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No Satisfaction: The Replacements, Reissued

By: Jon DolanIf the Get Up Kids got low-down, if the Hives had bad teeth, if theStrokes had ever worked at Denny’s, they’d still look pretty weakup against the Replacements. Punk rock of the 1980s produced somemagical responses to Reagan-era alienation, but no one everbellowed into the void like these Minneapolis miscreants. Soft boysin hard shells, they drank too much and treated their instrumentslike annoying ex-girlfriends. Yet when existential benchwarmer PaulWesterberg would uncork a lyric like “Wanna be something / Wanna beanything,” and Bob Stinson’s guitar would start to wail,these schlepps became superheroes. Alienation melted into empathylike Lake Minnetonka in spring. And beneath the ice, the six-pack.

The proof is in these remasterings of the band’s first four heart-splitting records–their squalling 1981 debut, Sorry Ma, Forgot toTake Out the Trash, 1982’s thunder fart Stink, 1983’s junk-sale genre-hopper Hootenanny, and the 1984 teen-spleen classicLet ItBe (Restless Records). Sorry Ma set the template: Bob Stinson does a repo job on the trash-guitar canon; his 15-year-old brother,Tommy, straddles his bass like a runaway snowmobile; Chris Mars drags his drums across the tundra; and Westerberg eulogizes stalleddreams in the voice of a confessional drink-and-dialer. He falls for “the girl who works at the store” in “Customer,” getsgypped at a rock show in “I Bought a Headache,” and trumpets “I tried suicide, well, that ain’t no fun” on “I’m in Trouble.” Stinkupdates the New York Dolls’ power slop and–from “Fuck School” to “God Damn Job”–runs the gamut of suburban loserdom, sweeteninghardcore’s punch.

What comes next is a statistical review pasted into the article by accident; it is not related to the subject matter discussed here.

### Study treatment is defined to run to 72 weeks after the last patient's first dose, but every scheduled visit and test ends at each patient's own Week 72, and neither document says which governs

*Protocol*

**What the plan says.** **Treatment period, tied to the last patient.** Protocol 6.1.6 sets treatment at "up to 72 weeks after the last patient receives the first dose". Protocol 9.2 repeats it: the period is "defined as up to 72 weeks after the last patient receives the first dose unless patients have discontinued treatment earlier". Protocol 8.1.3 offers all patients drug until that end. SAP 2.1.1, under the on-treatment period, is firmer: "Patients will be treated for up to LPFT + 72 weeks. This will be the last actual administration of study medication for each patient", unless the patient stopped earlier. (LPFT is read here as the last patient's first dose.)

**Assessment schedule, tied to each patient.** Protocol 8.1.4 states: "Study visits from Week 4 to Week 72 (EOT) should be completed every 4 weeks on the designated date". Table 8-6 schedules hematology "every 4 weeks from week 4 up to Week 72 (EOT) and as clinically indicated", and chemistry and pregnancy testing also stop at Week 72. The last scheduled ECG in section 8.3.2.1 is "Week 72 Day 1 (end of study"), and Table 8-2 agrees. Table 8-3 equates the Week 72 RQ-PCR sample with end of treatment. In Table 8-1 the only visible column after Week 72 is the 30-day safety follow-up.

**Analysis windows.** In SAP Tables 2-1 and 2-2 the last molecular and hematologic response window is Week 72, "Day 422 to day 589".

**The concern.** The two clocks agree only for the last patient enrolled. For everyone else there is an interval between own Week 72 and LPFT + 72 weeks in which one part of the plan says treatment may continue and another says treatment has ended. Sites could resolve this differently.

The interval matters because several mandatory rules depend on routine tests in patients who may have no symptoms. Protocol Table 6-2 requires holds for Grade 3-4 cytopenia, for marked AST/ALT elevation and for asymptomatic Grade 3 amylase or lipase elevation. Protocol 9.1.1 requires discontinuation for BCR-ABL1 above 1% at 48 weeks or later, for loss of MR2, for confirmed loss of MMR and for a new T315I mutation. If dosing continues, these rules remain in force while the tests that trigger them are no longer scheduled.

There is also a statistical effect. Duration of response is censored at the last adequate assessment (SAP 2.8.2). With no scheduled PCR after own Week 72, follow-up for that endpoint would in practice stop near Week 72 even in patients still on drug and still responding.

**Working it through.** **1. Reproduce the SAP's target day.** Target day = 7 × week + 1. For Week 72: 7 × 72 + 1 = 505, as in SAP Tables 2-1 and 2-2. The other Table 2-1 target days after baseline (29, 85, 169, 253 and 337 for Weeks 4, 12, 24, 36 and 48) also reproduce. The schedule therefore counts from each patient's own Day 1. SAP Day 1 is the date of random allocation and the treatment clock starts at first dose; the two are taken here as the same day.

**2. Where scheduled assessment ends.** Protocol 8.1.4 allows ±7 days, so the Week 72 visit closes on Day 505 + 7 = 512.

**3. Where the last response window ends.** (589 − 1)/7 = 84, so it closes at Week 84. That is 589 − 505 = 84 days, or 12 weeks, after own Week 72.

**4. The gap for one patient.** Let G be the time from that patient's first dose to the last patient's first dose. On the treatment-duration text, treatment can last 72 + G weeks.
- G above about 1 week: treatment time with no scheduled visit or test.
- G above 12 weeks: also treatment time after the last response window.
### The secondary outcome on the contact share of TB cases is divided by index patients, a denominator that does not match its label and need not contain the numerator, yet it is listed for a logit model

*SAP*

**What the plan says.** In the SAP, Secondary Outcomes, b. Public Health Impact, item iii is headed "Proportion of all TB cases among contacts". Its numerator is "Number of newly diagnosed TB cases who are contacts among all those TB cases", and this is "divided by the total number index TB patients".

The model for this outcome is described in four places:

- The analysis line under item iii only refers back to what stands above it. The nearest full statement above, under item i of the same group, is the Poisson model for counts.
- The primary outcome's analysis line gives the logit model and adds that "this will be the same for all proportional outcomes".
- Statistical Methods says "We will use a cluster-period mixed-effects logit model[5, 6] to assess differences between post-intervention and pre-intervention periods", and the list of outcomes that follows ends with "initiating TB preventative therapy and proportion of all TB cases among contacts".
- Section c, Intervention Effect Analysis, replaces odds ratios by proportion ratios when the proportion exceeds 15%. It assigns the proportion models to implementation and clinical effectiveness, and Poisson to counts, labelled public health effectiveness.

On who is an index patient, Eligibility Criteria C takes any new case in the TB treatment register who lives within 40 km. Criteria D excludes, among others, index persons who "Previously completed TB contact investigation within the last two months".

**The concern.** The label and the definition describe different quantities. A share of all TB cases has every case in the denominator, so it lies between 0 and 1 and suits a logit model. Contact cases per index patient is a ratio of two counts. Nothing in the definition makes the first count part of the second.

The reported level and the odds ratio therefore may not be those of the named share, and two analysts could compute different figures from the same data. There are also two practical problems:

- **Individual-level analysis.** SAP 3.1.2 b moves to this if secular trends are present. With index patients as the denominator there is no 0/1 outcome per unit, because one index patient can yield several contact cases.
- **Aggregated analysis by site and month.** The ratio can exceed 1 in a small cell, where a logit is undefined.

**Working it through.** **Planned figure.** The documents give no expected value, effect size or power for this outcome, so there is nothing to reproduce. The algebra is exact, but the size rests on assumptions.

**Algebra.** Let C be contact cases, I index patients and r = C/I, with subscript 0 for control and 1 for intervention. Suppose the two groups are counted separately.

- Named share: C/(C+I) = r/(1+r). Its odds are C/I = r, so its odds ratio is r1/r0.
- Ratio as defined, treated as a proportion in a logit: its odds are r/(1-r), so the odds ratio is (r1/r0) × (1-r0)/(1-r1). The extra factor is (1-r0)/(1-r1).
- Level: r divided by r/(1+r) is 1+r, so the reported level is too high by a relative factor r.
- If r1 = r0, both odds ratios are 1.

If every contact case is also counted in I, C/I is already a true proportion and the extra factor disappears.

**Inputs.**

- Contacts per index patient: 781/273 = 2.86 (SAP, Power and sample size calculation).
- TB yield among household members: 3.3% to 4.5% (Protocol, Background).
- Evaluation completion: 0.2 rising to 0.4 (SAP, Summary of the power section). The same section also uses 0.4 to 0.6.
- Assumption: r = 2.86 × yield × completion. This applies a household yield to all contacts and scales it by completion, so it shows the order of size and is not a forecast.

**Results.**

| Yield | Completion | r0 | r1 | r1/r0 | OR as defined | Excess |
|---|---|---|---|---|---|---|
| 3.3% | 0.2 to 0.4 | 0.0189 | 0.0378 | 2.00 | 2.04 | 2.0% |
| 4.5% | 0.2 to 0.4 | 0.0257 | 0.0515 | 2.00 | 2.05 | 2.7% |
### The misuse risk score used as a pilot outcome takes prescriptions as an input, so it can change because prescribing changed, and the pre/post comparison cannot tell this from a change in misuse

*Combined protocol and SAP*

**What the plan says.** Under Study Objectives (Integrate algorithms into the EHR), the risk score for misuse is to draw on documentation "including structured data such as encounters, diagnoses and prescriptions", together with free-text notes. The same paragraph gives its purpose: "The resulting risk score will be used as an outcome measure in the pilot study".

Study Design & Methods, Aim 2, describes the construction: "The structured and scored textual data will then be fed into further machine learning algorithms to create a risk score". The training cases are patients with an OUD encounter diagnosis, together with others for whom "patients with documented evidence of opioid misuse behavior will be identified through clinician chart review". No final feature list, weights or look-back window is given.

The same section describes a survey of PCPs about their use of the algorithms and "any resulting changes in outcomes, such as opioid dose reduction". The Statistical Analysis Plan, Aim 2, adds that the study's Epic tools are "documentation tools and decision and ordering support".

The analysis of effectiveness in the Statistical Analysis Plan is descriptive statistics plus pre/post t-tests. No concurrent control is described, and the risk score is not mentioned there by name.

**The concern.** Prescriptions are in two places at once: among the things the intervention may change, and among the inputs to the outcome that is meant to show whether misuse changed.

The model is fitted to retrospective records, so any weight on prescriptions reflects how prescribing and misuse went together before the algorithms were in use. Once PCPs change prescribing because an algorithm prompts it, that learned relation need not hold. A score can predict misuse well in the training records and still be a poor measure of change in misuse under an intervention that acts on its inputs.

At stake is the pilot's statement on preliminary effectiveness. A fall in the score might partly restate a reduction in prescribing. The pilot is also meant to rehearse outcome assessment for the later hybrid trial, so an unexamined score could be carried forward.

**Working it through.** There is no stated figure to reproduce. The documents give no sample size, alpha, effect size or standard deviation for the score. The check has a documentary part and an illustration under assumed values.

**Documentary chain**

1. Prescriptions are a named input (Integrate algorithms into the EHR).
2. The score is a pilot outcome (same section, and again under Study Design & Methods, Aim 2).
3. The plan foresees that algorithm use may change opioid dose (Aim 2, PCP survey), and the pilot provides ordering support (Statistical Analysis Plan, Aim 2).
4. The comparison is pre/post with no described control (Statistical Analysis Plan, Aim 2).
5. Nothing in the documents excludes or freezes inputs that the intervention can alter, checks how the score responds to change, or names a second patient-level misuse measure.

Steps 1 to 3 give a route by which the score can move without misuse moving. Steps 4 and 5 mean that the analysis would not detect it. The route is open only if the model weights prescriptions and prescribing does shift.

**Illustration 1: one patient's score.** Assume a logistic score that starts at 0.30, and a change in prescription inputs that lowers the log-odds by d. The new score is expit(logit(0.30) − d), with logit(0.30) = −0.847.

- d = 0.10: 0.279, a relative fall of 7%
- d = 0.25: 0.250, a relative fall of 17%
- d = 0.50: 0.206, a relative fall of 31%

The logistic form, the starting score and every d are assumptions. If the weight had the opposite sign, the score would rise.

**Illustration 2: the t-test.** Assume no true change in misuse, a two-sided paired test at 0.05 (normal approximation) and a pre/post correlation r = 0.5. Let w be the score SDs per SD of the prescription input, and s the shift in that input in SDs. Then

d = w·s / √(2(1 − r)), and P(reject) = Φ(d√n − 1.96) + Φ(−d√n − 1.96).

Hootenanny blurts along in the same fuck-us vein, but Westerberg had matured beyond self-loathing rants and cheap gags. Thehipster-bashing “Color Me Impressed” vents fruitfully, and the lonely, synth-scarred “Within Your Reach” is the greatestbreakup-mix-tape capper of the decade. And if it’s cheap gags you crave, “Lovelines” reads the personals over a boogie beat, whilesurf-rocker “Buck Hill” salutes a Minnesota ski slope. At this point, the Mats decided it was time to inherit the earth, and thewonderfully open-souled Let It Be is their masterpiece. Jumpy country-rocker “I Will Dare” gets high on first-date jitters, and theTom Waits-like “Androgynous” and teary “Sixteen Blue” address teen-boy sexual confusion with gutsy directness. Let It Be teems withso many jokes and topical references–tonsillectomies, answering machines, Kiss, MTV–that it’s practically a hip-hop record. Asemo and indie rock reject a real world they’re too bummed to face, these records continue to resonate because of how passionatelythey embraced everything within their reach. They demanded more than someone else’s used life. They got it.